Christmas dinner: We’ll be eating at about 2pm, by candlelight. We’ll pull crackers and wear hats, and then I’ll serve up dinner. My boyfriend is a vegetarian so I am making him a steamed pudding full of mushrooms and stout (a type of dark beer). I am having a pheasant, which I ordered from a local butcher. We will also be having sage and onion stuffing (because we both like it), Brussels sprouts, roast potatoes and mashed parsnips, lots of good red wine, and afterwards, Christmas Pudding, which is a ball-shaped, dark, rich, spicy steamed fruit pudding. It is traditional to pour brandy over the pudding and set it alight and bring it to the table in flames. It is eaten with thick cream. Afterwards, we will have Stilton (a type of rich blue cheese) and oat crackers and port (a dark fortified wine) even though we will be absolutely stuffed by this point. Now unable to move, let alone speak, we will slump in front of a movie on the TV. BBC2 is showing Some Like It Hot which we both love, so we’ll probably start with that before moving on to a good thriller, ghost story, comedy, or martial arts movie:) Contrary to what some believe, watching the Queen’s speech is NOT part of most English peoples’ Christmas! We will also ring up our friends and family to say hi.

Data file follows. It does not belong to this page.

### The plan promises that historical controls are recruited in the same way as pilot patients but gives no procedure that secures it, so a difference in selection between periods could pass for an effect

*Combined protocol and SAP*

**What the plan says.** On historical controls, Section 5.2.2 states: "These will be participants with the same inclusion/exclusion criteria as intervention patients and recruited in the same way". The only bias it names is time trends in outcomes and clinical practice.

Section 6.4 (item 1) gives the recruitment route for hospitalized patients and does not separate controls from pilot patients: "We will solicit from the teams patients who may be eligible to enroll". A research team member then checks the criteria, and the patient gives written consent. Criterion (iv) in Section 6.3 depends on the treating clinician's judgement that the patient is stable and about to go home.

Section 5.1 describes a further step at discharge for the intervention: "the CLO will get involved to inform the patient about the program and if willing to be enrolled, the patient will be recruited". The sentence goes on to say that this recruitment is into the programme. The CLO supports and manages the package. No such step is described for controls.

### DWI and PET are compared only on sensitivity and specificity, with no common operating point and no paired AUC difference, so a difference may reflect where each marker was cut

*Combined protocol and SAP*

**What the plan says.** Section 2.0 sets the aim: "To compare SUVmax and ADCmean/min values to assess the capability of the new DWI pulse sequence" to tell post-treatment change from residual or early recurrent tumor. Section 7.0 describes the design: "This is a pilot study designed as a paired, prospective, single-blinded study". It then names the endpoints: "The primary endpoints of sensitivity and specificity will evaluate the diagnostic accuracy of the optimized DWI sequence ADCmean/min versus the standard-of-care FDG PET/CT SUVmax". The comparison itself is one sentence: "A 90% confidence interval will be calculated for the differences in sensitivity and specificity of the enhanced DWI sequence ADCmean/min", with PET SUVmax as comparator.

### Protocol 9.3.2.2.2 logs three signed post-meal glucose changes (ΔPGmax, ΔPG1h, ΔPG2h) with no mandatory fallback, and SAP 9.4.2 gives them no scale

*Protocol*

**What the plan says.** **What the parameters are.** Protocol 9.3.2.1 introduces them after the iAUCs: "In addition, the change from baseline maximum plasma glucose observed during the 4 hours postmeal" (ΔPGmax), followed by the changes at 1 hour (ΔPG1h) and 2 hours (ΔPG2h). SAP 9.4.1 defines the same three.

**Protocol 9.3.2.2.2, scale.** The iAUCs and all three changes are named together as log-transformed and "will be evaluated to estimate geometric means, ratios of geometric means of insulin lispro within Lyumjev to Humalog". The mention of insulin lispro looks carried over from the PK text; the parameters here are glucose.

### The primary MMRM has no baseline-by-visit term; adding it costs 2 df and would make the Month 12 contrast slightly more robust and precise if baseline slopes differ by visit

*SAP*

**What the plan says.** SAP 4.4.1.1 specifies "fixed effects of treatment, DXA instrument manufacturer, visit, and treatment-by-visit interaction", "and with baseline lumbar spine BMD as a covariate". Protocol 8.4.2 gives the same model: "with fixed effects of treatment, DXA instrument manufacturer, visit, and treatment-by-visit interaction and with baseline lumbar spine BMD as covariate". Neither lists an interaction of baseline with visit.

Later on in the evening, we will probably eat sandwiches, satsumas, more nuts, any chocolates that we were given, and a Yule Log, a chocolate cake in the shape of a log, covered in dark fudge icing and scored to make it look more log-like, with a plastic robin on it and icing sugar “snow” all over it, and play any games we were given, both computer games and board games, read, play with the pets, watch more TV, drink a lot, dance around to any new CDs we bought, that sort of thing. By the time 11pm comes round, I will crawl into bed, exhausted, although Alex likes to potter around the apartment at night.

Boxing Day: My family will probably come by on Boxing Day, and we will all eat, drink, exchange gifts, play games, etc.

After Christmas: we will go and visit my boyfriend’s family, go to the sales to spend any money or vouchers we were given, restock the larder for New Year’s Eve, go for country walks, visit other friends, maybe go to the cinema. We will also be going to the pantomime with friends and family, this year to see Dick Whittington in Greenwich, although usually we’d go before Christmas. At some point we will drive over to France to stock up on booze for the New Year, which we will be spending in London. On New Year’s Eve, we are going up to the River Thames with about a dozen friends, all in fancy dress, to watch the fireworks and the riverside extravaganza, and then walk down to a friend’s boat, moored near Greenwich, for a party.

As you can see, eating, drinking, meeting friends and family, playing games, watching TV and sleeping are the main parts of the Christmas season for us. Christianity is an almost non-existent part of the celebrations, and if anything, I would imagine we celebrate the season more in the style of the pre-Christians, with feasting, evergreens, singing, and gathering around with friends and family. I love Christmas, it’s my favorite time of year.